The mouth of the cave turned hell-colored as the stink of burned hair and charred bone filled the air.
“Let’s go. We don’t have much time.”
Joyce nodded and fell into step with Vivian, leaving one of the hired hands to replace the weaponry in the case. Another one of Vivian’s men pulled out his phone and activated the flashlight app, lighting their way as they headed deeper into the caves. Joyce marveled at what a rocket launcher could do in Vivian’s skilled hands.
Vivian snapped her fingers. “Sokolov, Andreyev—take point. Kuznetsov, Petrov—fall in behind.”
Curious, Joyce thought. The Vivian Marchand she knew would have rather crawled over broken glass than worked with Russians.
Vivian noticed the question hovering behind Joyce’s eyes, said: “Times change, Joyce. Alliances shift. You always were slow to embrace change.”
Joyce ignored the jibe and removed the whiskey from her bag, unscrewed the cap, and drank two inches as if it were Gatorade. “Want some?”
Vivian shook her head. “I haven’t touched a drop since Kampala.”
The second time someone has mentioned Uganda today. Joyce never liked coincidences. She raised the bottle and took another glug. “We’ll always have Kampala.”
Vivian smiled—but it didn’t quite reach her eyes. Joyce replaced the bottle.
“Tell me, Joyce, how well do you know this cave system?”
“I take it there’s a way out?”
Joyce cast a withering look at her former boss. “There’s always a way out, Vivian.”
The older woman smiled that devastating smile of hers again, and this time it reached her eyes.
She looks good, Joyce thought, but then again, she always did.
The flame-grilled stench of their now-dead pursuers receded as they trudged deeper into the caves. The bodyguard’s flashlight casting malformed shadows in the subterranean gloom.
The realtor, Mr. Perez, had laughed nervously as he told Joyce that the caves were once used as a meth lab by a local biker gang called the Corpse Grinders—until five men succumbed to carbon monoxide poisoning when the gas-powered generator malfunctioned.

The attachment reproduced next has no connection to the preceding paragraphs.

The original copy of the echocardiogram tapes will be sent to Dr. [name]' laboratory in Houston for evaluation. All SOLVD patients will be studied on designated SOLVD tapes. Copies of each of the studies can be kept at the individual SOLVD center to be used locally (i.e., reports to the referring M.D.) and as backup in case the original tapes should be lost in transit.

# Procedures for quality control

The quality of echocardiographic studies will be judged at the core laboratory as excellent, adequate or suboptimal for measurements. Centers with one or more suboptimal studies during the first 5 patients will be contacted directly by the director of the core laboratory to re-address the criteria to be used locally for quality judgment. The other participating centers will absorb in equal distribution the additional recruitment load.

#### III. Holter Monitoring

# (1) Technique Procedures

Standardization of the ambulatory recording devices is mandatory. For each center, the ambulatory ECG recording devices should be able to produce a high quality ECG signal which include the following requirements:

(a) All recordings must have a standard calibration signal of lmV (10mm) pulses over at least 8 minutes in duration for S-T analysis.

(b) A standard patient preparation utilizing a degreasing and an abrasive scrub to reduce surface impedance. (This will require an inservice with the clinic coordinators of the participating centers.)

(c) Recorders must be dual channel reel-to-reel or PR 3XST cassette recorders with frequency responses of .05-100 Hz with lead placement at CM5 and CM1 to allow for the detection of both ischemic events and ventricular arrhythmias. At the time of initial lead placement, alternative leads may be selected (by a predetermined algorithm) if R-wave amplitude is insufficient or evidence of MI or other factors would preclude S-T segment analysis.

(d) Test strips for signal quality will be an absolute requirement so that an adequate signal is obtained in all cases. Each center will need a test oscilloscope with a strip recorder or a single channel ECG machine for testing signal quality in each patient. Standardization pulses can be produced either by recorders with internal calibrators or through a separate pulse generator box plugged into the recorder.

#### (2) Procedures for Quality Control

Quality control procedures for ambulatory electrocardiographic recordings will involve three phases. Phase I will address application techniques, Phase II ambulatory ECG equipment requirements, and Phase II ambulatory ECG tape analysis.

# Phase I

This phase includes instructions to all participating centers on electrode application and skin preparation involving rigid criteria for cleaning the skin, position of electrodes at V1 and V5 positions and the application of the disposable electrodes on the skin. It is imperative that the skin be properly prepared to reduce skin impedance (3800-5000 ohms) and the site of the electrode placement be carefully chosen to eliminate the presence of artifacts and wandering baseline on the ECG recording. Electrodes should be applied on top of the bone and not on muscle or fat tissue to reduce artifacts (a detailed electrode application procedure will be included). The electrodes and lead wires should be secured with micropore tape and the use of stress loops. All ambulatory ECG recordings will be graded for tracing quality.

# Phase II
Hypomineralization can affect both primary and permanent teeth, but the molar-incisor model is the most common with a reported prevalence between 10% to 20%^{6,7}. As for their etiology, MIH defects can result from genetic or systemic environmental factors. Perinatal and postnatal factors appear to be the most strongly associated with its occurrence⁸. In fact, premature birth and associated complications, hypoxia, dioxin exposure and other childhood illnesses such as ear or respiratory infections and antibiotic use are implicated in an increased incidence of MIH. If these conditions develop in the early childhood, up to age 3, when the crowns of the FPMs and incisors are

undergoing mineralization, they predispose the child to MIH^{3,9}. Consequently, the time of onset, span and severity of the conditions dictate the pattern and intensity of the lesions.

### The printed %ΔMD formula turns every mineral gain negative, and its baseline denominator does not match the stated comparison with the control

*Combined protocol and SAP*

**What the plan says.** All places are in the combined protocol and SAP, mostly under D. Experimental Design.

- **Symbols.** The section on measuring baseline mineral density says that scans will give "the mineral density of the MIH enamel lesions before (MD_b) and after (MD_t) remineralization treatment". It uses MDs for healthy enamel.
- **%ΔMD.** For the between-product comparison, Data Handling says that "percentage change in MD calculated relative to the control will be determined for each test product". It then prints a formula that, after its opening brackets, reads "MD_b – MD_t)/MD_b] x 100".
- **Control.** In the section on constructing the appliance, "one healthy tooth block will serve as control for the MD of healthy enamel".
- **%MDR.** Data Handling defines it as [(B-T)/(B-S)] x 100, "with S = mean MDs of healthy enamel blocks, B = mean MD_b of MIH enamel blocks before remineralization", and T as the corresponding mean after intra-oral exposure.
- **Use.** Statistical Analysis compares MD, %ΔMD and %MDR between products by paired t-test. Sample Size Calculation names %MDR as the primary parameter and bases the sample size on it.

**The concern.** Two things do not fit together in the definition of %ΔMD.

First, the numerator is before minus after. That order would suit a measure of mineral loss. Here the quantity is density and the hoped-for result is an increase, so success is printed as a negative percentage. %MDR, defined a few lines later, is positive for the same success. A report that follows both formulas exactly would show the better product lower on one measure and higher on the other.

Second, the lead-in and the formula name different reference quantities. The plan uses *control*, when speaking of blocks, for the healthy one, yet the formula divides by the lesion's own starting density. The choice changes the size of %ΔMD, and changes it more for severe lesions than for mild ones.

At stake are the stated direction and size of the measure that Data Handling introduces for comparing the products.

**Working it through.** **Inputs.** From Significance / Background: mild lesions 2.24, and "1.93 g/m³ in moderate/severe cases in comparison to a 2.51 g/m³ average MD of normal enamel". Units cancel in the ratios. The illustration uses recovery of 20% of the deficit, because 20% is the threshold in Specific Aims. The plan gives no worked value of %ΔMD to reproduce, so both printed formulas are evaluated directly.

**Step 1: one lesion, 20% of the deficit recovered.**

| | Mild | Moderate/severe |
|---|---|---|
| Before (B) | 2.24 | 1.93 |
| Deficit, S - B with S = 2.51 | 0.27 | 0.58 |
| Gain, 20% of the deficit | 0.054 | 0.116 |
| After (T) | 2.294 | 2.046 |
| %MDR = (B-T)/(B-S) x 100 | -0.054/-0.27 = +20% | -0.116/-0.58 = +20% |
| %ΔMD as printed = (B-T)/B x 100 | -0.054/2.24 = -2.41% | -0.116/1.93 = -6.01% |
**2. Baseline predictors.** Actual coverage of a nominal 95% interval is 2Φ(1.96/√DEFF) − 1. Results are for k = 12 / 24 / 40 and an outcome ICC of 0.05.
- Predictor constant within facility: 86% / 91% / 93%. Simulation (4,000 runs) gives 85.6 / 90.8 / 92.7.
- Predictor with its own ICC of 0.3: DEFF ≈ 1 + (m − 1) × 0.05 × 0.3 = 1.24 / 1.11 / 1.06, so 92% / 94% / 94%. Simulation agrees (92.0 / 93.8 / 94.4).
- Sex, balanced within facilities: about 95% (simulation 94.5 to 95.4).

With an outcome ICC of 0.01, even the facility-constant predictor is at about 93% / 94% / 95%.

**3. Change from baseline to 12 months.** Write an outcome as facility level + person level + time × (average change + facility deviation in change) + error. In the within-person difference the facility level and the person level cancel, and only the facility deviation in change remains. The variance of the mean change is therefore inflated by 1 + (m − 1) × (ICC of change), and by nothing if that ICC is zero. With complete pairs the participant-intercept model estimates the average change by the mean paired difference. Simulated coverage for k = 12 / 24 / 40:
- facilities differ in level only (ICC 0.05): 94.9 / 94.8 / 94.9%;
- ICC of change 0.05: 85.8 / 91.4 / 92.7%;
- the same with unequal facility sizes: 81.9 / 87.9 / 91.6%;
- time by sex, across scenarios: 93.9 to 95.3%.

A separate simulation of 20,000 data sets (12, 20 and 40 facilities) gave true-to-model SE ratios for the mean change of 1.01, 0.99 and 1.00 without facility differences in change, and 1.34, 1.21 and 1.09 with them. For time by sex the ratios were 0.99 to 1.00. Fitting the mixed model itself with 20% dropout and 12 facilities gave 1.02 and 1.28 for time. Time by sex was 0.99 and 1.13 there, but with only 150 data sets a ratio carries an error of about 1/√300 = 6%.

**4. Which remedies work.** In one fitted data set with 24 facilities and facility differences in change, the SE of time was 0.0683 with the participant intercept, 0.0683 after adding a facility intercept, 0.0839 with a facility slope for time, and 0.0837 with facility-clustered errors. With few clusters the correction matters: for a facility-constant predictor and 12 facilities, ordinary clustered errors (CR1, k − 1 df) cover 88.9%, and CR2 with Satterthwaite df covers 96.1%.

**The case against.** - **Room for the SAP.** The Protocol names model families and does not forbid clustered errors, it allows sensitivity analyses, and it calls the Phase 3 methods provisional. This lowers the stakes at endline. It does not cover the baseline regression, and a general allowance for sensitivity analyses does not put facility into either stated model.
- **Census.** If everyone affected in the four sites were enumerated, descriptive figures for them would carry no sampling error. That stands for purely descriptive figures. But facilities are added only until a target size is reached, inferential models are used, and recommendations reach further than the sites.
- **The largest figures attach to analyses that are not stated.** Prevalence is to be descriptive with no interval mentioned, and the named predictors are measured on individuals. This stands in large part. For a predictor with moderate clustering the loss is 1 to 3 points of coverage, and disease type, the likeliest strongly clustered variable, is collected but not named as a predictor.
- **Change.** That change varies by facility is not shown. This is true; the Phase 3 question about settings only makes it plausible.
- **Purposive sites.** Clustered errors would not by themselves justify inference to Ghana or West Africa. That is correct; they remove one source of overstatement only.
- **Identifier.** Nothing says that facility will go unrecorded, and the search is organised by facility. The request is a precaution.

Joyce studied Vivian’s face as they trampled dusty test tubes and bits of trash, but the older woman’s face never flickered. In their world, bikers and drugs and death barely warranted a mention.
One of the men, Sokolov or Andreyev—Joyce wasn’t sure which one was which—passed his light across the far wall. A jittery skull had been daubed on the uneven surface, with the legend ‘CG 4EVA’ painted underneath.
He grunted and said something in Russian to his buddy, who unleashed a deep, throaty cackle. Vivian joined in. Then they were all chuckling.
Joyce spoke four languages, but Russian wasn’t one of them. Her mind was awash with uncertainties, but Vivian never was much of a talker, so she needed to choose her questions carefully. She cleared her throat to regain Vivian’s attention over the laughter.
“If The Underground aren’t behind this clean-up op, then who is?”
Vivian raised a hand to silence her men, then turned to face Joyce. Up-close, in the dingy half-light, she finally looked her age. She sighed and withdrew the phone from her pocket, saying: “I imagine you will find this even harder to comprehend than I did.”
She passed Joyce the phone.
On the screen was Dario Marchand, a man she had last seen in a ditch outside Kampala with blood oozing out of a bullet-crater in his scalp. The luxuriant mustache was unchanged, but his thick black head of hair was no more—hairline replaced with a blotchy, uneven mess of scar tissue. His eyes, like his scalp, looked dead.
“No. It can’t be.”
Vivian nodded solemnly. “It can.”
“Samson shot him in the skull at point-blank range.”
Vivian shrugged. “He always was a tough bastard, Joyce. You know that.”
“It can’t be him.”
Her own scar tissue itched—the bullet-wound sewn up one-handed by Dario in Kandahar. He had been holding his own guts in at the same time. Joyce remembered her boss’s entrails pulsing like maggots on a dead dog, yet his grim smile of determination never fading.
Vivian replaced the phone without another word. “Kuznetsov. The merchandise.”
Joyce’s head spun. What fucking merchandise?
Kuznetsov, the largest of the four men, built like a pro wrestler, disappeared into the darkness. “I’m sorry I had to do this, Joyce. I really am. But I needed some insurance... in case you required any additional motivation.”
Kuznetsov reappeared, dragging the shrunken figure of an old man behind him. The man looked blurred and indistinct until he was dumped at Joyce’s feet.
She recognized the costume-store military uniform before she recognized the cadaverous features of the man wearing it. The old man dusted himself down and lowered his yellow-tinted sunglasses. They looked more absurd in here than they ever did when he was flirting with divorcees beside drained motel swimming pools.
His leathery features cracked into a gap-toothed smile.